· No interest in meritocracy and evaluation – excellence
· Focus only on news and bulletins that serve the government
· Introversion and obscurantism (e.g. the agreement for international co-productions with ARTE was, and still remains, neglected)
· Efforts for factory-type total control of staff (especially journalists), while certain people returned to ERT salaries yet failed to show up to work every day
· Poor-quality journalism
· Under-representation of arts & culture
· Even fewer islands of freedom and creativity
· Even more powerful POSPERT (administrative and technical unionists, other than journalists)
· An endless misery pervading the very building itself, reflecting the prevailing financial situation in Greece
· Scant personnel since those who returned sought to retire as soon as possible
· Low viewing (much lower than before shutdown)
ERT before the Shutdown
There was always a rumour that ET2 (one of ERT’s three channels, the arts & culture channel) would be shut down. It is not clear why exactly, but it was there. Perhaps it was due to the fact that it had poor ratings (less than 2%) and was the "cultural channel” – therefore served the interests of no administration. Personally I was shocked when the shutdown came, although I worked there and I, and everyone else, should have known better and been prepared). I found out a few hours later by fellow journalists, political editors at VIMA newspaper who I run into on the street after work, around 4 p.m. on 11 June 2013. They already knew; they had information to that effect, which was finally being confirmed. In the evening I went to ERT, like most others, where I stayed overnight so that the "bad guys" who were closing us down could not come and close us down for real. As long as the microphones were on, we had power. We were the public television – without any government intervention for the first time ever.
ERT after the Shutdown
On 11 June 2013, the Greek government, through a joint ministerial decree, announced that on midnight of the same day, the ERT broadcast signal would be cut off, which was effected using riot police at broadcasting antenna facilities. Ironically, the announcement was made on the 18.00 ERT news bulletin. The bubbles of our "open-ended" contracts, which "ensured" that we could never lose our jobs, burst. According to the statement made by the then government spokesman, after a brief (but unspecified) time period a new public broadcaster would be established, which would be up to date, completely independent, disengaged from the corruption and wastefulness of the past, whose staff would strictly be selected on merit and at much lower numbers than the "old" ERT, to number less than 1,000 persons. ERT was the first state-owned company to be shut down under the government's agreement with the Troika for shutting down state agencies and organizations, as well as for civil servant layoffs. Thus, 3 television channels of national coverage (one in Thessaloniki) plus 1 for the Greek diaspora, 7 radio stations, 19 regional stations, the archive/museum, 3 orchestras, and a television magazine (the latter had ceased publication a month earlier) went out of operation. Automatically this meant that some 2,656 ERT employees would be laid off and compensated. In spite of the theoretical (1) budget surplus ensured by the fee embedded in every electricity bill, paid by all, whether they had a TV set or not), the government spokesman described ERT as a "shelter of waste” that cost more and had less viewers than private media. (2)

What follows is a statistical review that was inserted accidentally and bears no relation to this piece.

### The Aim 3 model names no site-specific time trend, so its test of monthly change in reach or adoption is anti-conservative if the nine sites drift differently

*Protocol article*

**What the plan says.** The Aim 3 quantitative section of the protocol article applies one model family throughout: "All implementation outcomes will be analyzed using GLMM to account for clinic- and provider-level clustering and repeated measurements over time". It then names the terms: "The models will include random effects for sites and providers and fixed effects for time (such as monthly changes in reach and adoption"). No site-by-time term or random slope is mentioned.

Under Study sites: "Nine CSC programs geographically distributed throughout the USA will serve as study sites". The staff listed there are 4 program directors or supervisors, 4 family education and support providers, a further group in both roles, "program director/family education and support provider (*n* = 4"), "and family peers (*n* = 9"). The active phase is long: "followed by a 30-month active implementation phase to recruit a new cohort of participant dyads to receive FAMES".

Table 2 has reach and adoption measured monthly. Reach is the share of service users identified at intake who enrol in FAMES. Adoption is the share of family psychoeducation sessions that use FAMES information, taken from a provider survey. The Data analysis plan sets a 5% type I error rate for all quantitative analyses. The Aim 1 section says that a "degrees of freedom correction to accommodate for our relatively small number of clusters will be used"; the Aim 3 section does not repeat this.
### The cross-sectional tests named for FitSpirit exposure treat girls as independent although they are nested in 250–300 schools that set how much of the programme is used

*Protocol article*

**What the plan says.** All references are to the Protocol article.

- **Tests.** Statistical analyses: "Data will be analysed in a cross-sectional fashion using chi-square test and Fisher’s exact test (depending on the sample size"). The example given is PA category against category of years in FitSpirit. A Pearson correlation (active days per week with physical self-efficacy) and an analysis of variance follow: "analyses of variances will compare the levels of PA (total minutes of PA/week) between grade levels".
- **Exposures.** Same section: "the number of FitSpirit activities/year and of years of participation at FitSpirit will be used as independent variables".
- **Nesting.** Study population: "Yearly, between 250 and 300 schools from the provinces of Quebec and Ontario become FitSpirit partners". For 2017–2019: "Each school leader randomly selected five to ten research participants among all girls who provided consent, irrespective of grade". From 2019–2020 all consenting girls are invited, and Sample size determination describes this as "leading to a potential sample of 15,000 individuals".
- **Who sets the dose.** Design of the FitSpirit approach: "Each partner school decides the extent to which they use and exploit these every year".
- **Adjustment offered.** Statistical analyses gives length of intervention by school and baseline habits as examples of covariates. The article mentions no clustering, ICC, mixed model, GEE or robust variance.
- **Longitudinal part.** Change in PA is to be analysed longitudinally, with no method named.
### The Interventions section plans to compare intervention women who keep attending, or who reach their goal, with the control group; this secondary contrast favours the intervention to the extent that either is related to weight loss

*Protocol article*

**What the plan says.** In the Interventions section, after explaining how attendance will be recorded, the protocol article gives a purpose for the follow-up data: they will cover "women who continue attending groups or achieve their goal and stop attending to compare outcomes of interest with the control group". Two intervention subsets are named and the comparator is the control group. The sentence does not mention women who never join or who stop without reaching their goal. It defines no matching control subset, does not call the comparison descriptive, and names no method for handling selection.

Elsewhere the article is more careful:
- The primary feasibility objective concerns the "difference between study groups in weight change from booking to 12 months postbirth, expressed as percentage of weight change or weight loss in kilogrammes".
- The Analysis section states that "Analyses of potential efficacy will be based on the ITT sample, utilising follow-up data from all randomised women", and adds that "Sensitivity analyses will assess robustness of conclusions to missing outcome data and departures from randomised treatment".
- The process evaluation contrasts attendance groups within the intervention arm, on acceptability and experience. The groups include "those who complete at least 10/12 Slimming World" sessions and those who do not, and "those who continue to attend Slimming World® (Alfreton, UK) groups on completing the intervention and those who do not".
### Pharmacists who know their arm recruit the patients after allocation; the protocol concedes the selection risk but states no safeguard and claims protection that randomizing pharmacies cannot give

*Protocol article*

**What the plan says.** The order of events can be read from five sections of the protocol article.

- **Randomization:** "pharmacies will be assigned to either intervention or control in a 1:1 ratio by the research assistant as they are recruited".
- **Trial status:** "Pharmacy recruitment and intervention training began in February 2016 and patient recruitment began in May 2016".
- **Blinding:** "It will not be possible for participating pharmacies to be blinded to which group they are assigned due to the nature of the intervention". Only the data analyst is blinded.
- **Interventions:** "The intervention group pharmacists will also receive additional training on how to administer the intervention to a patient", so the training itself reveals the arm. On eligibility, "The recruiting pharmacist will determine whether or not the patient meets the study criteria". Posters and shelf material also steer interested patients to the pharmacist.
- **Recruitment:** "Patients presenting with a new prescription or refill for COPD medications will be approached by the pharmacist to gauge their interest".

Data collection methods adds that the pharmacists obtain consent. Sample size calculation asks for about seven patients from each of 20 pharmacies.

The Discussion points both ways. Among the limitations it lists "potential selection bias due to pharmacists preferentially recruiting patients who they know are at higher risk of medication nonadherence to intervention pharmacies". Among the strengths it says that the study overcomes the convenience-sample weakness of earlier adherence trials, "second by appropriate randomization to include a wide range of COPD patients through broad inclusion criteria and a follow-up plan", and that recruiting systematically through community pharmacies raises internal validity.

Employees take an Active Role
ERT employees held a general assembly to determine their stance and issued this statement:
"ERT must be open: to society and its contradictions, issues, concerns, ideas, and actions. ERT must be open: to culture, the world, the various trends, pursuits, and dynamics. ERT must be open: to every citizen of the world in Europe, the Americas, Asia, Africa, Australia. Public Broadcasting has the power and the will to upkeep the public good of information, culture, and sport. It has the courage and determination to fight to stop ERT from being manipulated by any single-party or multi-party administration. We, its staff, are still alive and will prove equal to the circumstances. We will strive for an institutional framework for the operation of ERT, which will consolidate and safeguard the independence of public broadcasting, will finally cut off the umbilical cord with the government and every centre, visible or not, of political and clientelist interventions. ERT must be open – the property and true asset of all Greek citizens. Those who draft plans to shut down ERT can only serve other types of interests. They are dangerous. We, the journalists of the Hellenic Public Broadcasting Corporation, firmly state that we will keep ERT open by all means. We call on every citizen, from Gavdos to Evros, to prevent this nightmare. To prevent any attempt to mute the national Public Broadcaster. Let those who dream up nightmares remain in a fairy tale, or wake up before it's too late. We are awake. We are in a permanent General Assembly and we invite citizens, social and political actors, academics, literary and cultural figures to ERT building at Agia Paraskevi at 19.00. We won’t budge. ERT IS AND WILL REMAIN OPEN.
What Changed in the Employees' Attitude with the Shutdown
I single out from statements of the time:
“It […] will finally cut off the umbilical cord with the government and every centre, visible or not, of political and clientelist interventions.”
“It has the courage and determination to fight to stop ERT from being manipulated by any single-party or multi-party administration,” which say a lot about how what went on in ERT.
Something else that happened was that, in the panic of the shutdown, ERT’s potential awoke from its slumber of long years. "We are still alive" and other such melodramatic statements were made, which resonated with other parts of the population, which feared for its future (especially holders of indefinite contracts with other agencies of the sprawling Greek state administration). Yet, there were other voices saying, "They did well to shut it down, we paid for them, we paid for nothing, ERT's partying is over." Everyone was right, if we had to say who was.